|Chicken Adobo with Bean Sprout Salad and Garlic Rice|
Since my return to the UK I haven’t actually made any Philippino dishes. It’s not that I haven't thought about it, it’s just that there is massive pressure to impress and choosing the right dish is crucially important to make the right impression for Pinoy food. So after much debate I thought I’d try to make what is probably the most popular Philippino dish there is, Adobo. Now for those unfamiliar with Philippino gastronomy, I think this recipe is a good starting point at understanding the main flavours of the cuisine: salty, sour and sweet. This is the national dish, and for that reason I think it represents Philippines on a plate. Always cooked in soy sauce and vinegar, the other components of the dish can vary depending on the type of meat you are Adoboing: different regions have their own take on the dish and every family in the country has their own recipe which has been passed down over generations. So as you can imagine there are a fair few adobos to try.
The following recipe is my version. I have taken the best bits of the recipes I have tried and have adapted a few things according to my taste. For example, the Lutong Bahay (home cooked) style stalls I used to visit for lunch every day had what I consider to be the best Adobo I have had the pleasure of tasting. The dark, sour, sweet sauce was lip smackingly delicious, but, as like most meats in the Pines, it was a little over cooked and tough. Now this is cultural thing, and I have the same issue when I go to Ghana. Salmonella is a huge problem, and cooking chicken/eggs within an inch of their lives is a sure way of avoiding the bowel destroying bacteria. I have tried to recreate this taste as best as I can, whilst retaining the dignity of the meat so I tenderised my chicken using a simple Chinese technique of marinating meat in soy and corn flour overnight. Normally, the chicken would be cooked on the bone, but my animal loving/slightly delusional friend for whom I’m cooking for tonight, refuses to eat meat on the bone. Belly pork is a good substitute for chicken in this dish and is probably more “Philippino” then using chicken. But again, my friend is on a diet… gosh, the lengths I go to, to please!
Along with the adobo, I’m serving very traditional garlic rice. Although my bean sprout salad isn’t very traditional, it provides a fresh accompliment to the salty sauce. As you may notice there is quite a lot of garlic in all three dishes. I found this to be a popular ingredient in Philippino food. Many a time did I have the lingering taste of garlic in my mouth after a meal, or noticed others did…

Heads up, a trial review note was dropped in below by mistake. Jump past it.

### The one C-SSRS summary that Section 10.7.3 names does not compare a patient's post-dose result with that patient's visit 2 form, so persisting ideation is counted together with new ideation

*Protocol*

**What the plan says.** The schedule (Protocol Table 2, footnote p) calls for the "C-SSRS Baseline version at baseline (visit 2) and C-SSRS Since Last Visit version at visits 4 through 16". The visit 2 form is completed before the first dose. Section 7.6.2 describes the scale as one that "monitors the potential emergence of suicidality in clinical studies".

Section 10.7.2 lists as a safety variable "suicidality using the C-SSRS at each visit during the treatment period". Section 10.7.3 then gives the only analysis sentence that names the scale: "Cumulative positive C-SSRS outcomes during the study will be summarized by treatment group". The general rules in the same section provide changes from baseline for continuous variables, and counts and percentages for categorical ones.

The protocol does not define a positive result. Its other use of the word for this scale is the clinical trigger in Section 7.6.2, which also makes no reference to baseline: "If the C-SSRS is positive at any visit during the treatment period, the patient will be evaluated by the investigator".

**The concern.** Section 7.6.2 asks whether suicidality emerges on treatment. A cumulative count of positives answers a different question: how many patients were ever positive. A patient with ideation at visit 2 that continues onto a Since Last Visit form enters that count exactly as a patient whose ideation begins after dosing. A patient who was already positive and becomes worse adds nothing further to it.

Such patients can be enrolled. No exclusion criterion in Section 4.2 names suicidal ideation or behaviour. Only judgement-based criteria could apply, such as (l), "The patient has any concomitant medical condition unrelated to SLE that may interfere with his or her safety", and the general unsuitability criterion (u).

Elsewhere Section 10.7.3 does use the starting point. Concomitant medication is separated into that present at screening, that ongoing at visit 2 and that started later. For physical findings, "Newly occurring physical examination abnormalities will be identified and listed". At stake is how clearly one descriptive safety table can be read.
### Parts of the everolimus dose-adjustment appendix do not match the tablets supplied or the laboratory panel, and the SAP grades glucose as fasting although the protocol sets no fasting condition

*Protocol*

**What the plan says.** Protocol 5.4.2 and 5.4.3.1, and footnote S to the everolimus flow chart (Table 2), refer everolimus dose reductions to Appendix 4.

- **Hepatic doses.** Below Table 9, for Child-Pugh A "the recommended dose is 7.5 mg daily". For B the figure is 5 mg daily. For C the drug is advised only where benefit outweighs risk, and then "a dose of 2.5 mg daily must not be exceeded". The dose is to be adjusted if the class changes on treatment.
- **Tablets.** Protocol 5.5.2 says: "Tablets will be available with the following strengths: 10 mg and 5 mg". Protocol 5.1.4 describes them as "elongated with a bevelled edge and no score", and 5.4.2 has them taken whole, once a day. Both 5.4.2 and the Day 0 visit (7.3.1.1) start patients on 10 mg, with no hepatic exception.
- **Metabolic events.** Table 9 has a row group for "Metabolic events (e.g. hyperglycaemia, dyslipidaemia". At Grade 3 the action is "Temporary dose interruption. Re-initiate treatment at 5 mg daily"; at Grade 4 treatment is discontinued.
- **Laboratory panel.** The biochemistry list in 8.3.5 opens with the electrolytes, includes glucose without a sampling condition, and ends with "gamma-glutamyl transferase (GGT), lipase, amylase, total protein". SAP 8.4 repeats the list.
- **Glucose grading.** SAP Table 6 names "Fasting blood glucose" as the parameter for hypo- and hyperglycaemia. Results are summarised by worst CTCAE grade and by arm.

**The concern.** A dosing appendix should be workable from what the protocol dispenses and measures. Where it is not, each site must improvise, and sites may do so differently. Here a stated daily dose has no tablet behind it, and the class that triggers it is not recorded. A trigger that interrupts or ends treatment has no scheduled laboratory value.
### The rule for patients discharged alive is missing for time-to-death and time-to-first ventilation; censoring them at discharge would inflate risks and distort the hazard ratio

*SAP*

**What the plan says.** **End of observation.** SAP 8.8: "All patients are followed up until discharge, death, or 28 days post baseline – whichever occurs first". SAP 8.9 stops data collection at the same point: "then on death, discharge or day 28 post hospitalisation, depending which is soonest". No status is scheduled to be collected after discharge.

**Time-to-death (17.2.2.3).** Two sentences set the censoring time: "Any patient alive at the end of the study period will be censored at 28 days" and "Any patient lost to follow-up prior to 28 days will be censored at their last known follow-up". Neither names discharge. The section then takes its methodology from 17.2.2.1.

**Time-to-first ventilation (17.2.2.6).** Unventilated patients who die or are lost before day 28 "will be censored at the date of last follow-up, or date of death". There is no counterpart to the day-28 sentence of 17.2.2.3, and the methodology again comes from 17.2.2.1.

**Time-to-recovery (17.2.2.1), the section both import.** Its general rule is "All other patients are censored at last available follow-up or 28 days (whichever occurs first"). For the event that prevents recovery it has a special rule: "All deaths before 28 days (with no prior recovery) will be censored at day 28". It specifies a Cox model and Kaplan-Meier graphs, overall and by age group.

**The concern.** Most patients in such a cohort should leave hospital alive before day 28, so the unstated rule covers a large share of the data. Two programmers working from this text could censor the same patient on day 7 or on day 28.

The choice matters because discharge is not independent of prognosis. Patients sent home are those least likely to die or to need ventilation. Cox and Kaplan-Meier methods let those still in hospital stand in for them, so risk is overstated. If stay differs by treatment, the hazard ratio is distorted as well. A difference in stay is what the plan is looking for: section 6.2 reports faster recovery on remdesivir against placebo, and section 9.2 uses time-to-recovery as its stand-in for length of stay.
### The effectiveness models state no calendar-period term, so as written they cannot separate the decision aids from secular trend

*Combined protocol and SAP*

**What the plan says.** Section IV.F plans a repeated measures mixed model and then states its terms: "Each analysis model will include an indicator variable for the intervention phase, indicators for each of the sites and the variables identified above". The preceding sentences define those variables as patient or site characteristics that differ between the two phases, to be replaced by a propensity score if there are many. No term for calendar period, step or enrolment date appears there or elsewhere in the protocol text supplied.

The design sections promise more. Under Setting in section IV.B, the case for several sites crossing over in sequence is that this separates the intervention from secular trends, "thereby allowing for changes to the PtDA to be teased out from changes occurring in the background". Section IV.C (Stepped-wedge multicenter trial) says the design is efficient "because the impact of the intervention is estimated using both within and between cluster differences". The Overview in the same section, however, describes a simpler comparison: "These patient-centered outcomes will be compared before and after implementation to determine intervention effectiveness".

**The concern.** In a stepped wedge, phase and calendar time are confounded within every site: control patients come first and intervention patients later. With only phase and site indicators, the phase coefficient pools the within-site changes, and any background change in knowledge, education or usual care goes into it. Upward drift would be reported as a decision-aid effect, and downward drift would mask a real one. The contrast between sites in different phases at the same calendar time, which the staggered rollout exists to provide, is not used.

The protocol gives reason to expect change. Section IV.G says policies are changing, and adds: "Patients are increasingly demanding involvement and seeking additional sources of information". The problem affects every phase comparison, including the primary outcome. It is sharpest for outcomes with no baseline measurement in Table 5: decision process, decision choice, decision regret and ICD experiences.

I think the best thing about this dish is the simplicity of cooking it. Like most recipes, a fair bit of preparation goes in before hand, but all in all, this dish took me 40mins to put together… although I must admit I’m pretty organised in the kitchen.
400g Chicken pieces off or on the bone
4 White parts of the Spring Onion, sliced into thin rings
5 tbsp of rice vinegar
1 tbsp Honey
1 Bay Leaf
2 tbsp Canola oil
For the marinade:
2 tbsp Corn flour
5 tbsp Dark Soy Sauce
4 tsp Crushed Garlic
2 tsp Crushed Black pepper
2 tsp Crushed Ginger
Firstly marinade my chicken pieces over night. This ensures a strong flavour, but also means you don't have to add extra soy during cooking.
Heat up a large wok and added the canola oil. Quickly but lightly fried off the whites of the spring onion. Whilst the wok was still hot, add the marinated chicken pieces and pour a quarter cup of water into the wok to prevent burning, then turn the heat down. cover and let cook for about five minuets. Once the chicken is has cooked, add the vinegar and cook off thoroughly. Add the honey, pepper corns and the bay leaf. Mix, then half cover and leave for a further 10 minuets for the flavours to mingle.
Bean Sprout Salad
100g Bean sprouts
100g The Greens of Spring Onions, sliced vertically into thin strips
1 Sliced large Green Chillies
2 tbsp Sesame Seeds, toasted
1 tsp Crushed garlic
5 tbsp Rice Vinegar
1 tbsp Sugar
Blanch the sprouts for no more then 30 minuets. Drain, and run under cold water to prevent further cooking. Mix with the greens of the spring onions. In a small frying pan, add the vinegar, sugar, chillies and garlic. Heat until the sharpness of the vinegar had cooked off. Pour over the salad and sprinkle over the sesame seeds. Place in the fridge, and eat cold.
450g Cooked Rice
3 Gloves of Garlic thinly sliced
2 tbsp Canola Oil
Crushed Pepper to taste
Heat up the oil in a wok. Add the garlic till it turns golden brown. Stir in the rice, mix and season with pepper.